Interview: Dracula's Costume Designer

Interview: Dracula's Costume Designer

24 September 2018

 Cleo Pettitt, costume designer for Bram Stoker’s Dracula talks about her inspirations for designing the costumes in the show. 

Cleo's sketches for Count Dracula  show three different attires - dressing gown, long black cape and top hat, and a similar suited version without cape and hatCleo's sketches for Count Dracula


What has been your main source of inspiration for designing the costumes for this production of Dracula?

I went back and read Bram Stoker’s book initially, to get the feel of how it was originally conceived. Then I found amazing source material in the work of Frank Meadows Sutcliffe, a pioneering Victorian photographer who captured the working classes of Whitby. They are great references for the ordinary clothes of the exact time and place we are representing. The Middle to Upper Classes are much better documented so this helped cover all bases. 

Are the costumes of the period or will they be contemporary?

They are essentially period but with a nod to today. We are trying to tell a timeless story and it’s important to not alienate the audience by making it into a historic drama. Tastes have changed so much that what might once have been a sexy nightdress now looks very frumpy. The same goes for hairstyles and this would hamper the story we are trying to tell so we have made some adjustments. 

Can you tell us anything about Count Dracula’s costume?

We see him both at his castle where he has been for a very long time as well as rejuvenated and making a fresh start in London. So we have two very different looks for him. I can also tell you that the actor is very handsome and a striking 6’4.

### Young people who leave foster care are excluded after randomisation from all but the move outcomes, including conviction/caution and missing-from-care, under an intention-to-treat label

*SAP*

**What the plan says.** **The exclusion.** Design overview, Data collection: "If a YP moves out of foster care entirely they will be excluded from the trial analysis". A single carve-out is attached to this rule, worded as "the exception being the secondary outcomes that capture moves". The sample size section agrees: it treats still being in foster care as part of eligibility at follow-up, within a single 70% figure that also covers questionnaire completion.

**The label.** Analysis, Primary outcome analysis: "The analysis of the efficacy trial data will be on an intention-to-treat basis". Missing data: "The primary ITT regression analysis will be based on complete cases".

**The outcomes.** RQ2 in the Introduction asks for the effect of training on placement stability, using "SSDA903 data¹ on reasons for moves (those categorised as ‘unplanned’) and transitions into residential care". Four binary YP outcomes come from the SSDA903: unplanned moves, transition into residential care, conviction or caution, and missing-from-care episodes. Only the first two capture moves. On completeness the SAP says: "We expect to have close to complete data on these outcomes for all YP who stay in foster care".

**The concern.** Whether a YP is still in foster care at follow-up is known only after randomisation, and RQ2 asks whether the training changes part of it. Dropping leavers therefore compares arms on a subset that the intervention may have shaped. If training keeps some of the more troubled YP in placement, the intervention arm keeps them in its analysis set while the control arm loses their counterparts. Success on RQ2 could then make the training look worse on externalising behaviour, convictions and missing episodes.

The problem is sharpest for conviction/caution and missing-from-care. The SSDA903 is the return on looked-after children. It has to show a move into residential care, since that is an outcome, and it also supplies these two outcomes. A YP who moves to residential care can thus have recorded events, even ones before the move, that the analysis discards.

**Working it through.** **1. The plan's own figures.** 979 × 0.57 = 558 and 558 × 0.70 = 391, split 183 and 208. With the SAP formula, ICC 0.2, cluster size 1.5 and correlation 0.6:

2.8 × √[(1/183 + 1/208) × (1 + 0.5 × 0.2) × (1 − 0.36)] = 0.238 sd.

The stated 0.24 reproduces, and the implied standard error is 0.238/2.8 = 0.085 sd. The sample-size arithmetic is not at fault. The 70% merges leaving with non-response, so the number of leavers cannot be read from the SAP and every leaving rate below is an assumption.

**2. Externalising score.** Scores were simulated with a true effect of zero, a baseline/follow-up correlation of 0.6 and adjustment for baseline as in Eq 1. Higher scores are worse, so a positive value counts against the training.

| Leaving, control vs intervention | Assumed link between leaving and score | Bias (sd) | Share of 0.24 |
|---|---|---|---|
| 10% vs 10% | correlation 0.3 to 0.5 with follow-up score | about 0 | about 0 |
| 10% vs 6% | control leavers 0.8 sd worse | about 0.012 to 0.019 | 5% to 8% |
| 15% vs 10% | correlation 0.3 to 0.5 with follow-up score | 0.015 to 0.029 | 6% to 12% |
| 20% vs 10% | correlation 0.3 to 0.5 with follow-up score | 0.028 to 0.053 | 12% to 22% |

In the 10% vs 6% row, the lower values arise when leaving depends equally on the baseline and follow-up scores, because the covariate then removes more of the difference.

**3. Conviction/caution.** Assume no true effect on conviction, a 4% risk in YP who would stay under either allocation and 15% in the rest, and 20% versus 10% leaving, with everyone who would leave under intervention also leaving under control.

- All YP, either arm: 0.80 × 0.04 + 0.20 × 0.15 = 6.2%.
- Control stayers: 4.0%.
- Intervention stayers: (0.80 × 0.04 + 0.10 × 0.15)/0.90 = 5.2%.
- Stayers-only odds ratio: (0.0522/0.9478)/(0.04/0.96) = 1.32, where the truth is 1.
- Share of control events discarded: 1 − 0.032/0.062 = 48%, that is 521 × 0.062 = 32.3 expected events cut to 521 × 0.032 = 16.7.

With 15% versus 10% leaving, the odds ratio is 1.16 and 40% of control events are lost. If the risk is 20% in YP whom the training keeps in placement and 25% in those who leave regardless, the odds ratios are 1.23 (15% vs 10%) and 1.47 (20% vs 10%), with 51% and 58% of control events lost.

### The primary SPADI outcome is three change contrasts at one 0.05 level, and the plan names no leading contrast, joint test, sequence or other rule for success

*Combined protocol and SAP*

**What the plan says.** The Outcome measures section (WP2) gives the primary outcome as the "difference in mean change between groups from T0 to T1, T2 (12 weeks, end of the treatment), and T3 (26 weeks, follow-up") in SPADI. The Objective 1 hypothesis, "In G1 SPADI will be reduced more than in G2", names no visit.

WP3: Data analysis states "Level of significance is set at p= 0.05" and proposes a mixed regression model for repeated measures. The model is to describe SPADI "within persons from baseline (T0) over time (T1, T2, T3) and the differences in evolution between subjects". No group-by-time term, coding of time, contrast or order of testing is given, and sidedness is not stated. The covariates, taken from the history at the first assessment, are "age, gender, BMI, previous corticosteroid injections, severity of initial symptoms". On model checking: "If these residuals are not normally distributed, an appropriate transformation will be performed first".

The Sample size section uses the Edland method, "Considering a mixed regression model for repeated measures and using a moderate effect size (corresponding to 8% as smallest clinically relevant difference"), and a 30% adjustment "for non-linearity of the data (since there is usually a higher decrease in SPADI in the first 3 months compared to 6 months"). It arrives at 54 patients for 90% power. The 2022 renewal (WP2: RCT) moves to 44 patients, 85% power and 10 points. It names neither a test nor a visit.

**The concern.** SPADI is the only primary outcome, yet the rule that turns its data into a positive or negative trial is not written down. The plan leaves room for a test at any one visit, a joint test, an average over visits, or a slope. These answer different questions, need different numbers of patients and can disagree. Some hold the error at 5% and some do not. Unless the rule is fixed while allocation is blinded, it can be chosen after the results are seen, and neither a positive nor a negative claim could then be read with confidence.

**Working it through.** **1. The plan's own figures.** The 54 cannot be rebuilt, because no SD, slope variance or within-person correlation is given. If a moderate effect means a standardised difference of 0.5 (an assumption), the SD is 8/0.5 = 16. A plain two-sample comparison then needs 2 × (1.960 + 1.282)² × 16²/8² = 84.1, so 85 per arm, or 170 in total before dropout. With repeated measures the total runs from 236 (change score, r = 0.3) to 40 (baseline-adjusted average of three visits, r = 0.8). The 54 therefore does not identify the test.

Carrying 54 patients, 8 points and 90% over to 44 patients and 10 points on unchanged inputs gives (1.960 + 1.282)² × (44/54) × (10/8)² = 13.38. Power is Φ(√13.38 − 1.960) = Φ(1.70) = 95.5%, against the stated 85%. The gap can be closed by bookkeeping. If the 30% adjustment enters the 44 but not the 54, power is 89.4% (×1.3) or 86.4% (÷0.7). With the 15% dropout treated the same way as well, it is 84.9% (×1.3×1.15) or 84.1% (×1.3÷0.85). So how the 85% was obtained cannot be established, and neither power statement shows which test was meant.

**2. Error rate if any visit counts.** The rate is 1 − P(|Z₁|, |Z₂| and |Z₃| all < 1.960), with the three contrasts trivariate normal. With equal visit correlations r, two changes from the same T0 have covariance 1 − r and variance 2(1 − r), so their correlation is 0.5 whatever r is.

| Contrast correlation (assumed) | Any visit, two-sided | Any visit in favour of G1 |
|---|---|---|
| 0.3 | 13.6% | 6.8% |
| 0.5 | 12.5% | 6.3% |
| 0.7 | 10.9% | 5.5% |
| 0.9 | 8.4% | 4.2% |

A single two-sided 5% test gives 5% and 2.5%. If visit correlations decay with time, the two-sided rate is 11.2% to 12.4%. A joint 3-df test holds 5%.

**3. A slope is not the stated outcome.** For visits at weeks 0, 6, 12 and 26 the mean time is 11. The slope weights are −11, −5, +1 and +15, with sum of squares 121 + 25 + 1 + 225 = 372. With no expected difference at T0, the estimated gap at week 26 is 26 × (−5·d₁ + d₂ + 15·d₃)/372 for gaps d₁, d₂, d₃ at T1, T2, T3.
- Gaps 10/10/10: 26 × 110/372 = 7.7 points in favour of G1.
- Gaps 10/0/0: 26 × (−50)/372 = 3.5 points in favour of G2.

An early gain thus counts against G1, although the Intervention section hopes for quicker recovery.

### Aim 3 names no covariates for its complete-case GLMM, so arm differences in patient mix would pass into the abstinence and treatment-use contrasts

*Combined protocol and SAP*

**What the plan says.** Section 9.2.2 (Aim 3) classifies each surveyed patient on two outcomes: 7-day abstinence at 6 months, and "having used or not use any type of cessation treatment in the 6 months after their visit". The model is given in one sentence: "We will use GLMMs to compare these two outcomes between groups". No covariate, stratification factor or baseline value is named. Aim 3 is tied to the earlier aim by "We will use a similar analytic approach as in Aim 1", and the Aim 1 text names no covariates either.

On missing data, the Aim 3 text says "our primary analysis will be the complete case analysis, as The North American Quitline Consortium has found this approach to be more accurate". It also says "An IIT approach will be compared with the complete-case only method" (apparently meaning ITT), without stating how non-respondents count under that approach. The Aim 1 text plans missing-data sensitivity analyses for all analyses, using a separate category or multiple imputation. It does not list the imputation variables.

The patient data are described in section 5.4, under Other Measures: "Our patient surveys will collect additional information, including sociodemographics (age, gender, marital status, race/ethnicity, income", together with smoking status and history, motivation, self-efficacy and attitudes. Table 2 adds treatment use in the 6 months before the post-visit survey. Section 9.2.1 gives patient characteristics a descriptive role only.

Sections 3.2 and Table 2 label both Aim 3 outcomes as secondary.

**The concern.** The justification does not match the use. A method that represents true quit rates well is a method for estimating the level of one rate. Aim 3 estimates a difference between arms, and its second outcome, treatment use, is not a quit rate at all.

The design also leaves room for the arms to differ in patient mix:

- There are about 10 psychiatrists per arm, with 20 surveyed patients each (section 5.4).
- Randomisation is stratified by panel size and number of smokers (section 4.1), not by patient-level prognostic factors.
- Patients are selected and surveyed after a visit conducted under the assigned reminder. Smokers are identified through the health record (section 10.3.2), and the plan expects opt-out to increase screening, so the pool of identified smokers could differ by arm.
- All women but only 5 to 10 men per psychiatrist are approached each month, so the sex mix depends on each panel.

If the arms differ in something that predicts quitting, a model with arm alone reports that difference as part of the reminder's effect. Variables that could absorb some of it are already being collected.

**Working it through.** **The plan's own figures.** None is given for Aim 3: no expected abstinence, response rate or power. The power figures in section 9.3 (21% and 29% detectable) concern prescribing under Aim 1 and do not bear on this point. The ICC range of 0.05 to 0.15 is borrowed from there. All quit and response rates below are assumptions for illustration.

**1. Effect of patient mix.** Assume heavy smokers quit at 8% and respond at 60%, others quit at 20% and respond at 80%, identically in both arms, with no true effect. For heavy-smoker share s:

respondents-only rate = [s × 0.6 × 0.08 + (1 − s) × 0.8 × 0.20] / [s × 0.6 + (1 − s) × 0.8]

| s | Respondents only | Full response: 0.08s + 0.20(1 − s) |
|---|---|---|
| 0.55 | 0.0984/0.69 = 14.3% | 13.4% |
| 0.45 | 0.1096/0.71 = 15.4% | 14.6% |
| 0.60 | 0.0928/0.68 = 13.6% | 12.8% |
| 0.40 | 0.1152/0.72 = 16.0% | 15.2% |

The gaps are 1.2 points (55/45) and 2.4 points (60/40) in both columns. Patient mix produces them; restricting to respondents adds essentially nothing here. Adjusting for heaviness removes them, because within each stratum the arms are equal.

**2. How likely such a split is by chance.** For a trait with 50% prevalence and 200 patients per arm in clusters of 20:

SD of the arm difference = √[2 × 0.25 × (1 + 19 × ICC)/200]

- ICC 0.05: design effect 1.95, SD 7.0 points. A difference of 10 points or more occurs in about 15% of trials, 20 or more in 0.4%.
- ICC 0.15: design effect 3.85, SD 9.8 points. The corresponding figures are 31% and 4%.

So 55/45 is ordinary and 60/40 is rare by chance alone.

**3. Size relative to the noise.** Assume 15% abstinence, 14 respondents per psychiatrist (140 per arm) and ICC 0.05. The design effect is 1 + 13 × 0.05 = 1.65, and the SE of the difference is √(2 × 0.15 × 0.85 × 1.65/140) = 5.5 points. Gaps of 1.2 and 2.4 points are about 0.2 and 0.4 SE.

Has designing costumes for this production presented you with any difficulties or obstacles to overcome?

Myself, the director and the team spent a long time trying to work out how the ensemble should be costumed. In a way they represent the outside world, while slowly becoming affected by the dark force of Dracula. We wanted to avoid a costume parade of characters and try to tie them all together with a palate; let them just emerge from the crowd and filter back in. 

Which costume has been the most challenging to create?

Lady Renfield’s but I can’t tell you why as I can’t give anything away!

Could you tell us a bit about the costume design process?

As I said above, it’s firstly reading the script and any background material, then researching the period thoroughly. After that it’s about getting to the core of the character and talking this through with the director so you have a clear picture of every aspect, from personal qualities to social standing. And
after that it’s making sure it works as a picture with everyone on the stage together. 

Do you have any special pieces of costume?

We found a waistcoat at Angels Costume Hire in London previously worn by Christopher Lee; his name is sewn into it. We will be getting that in somewhere.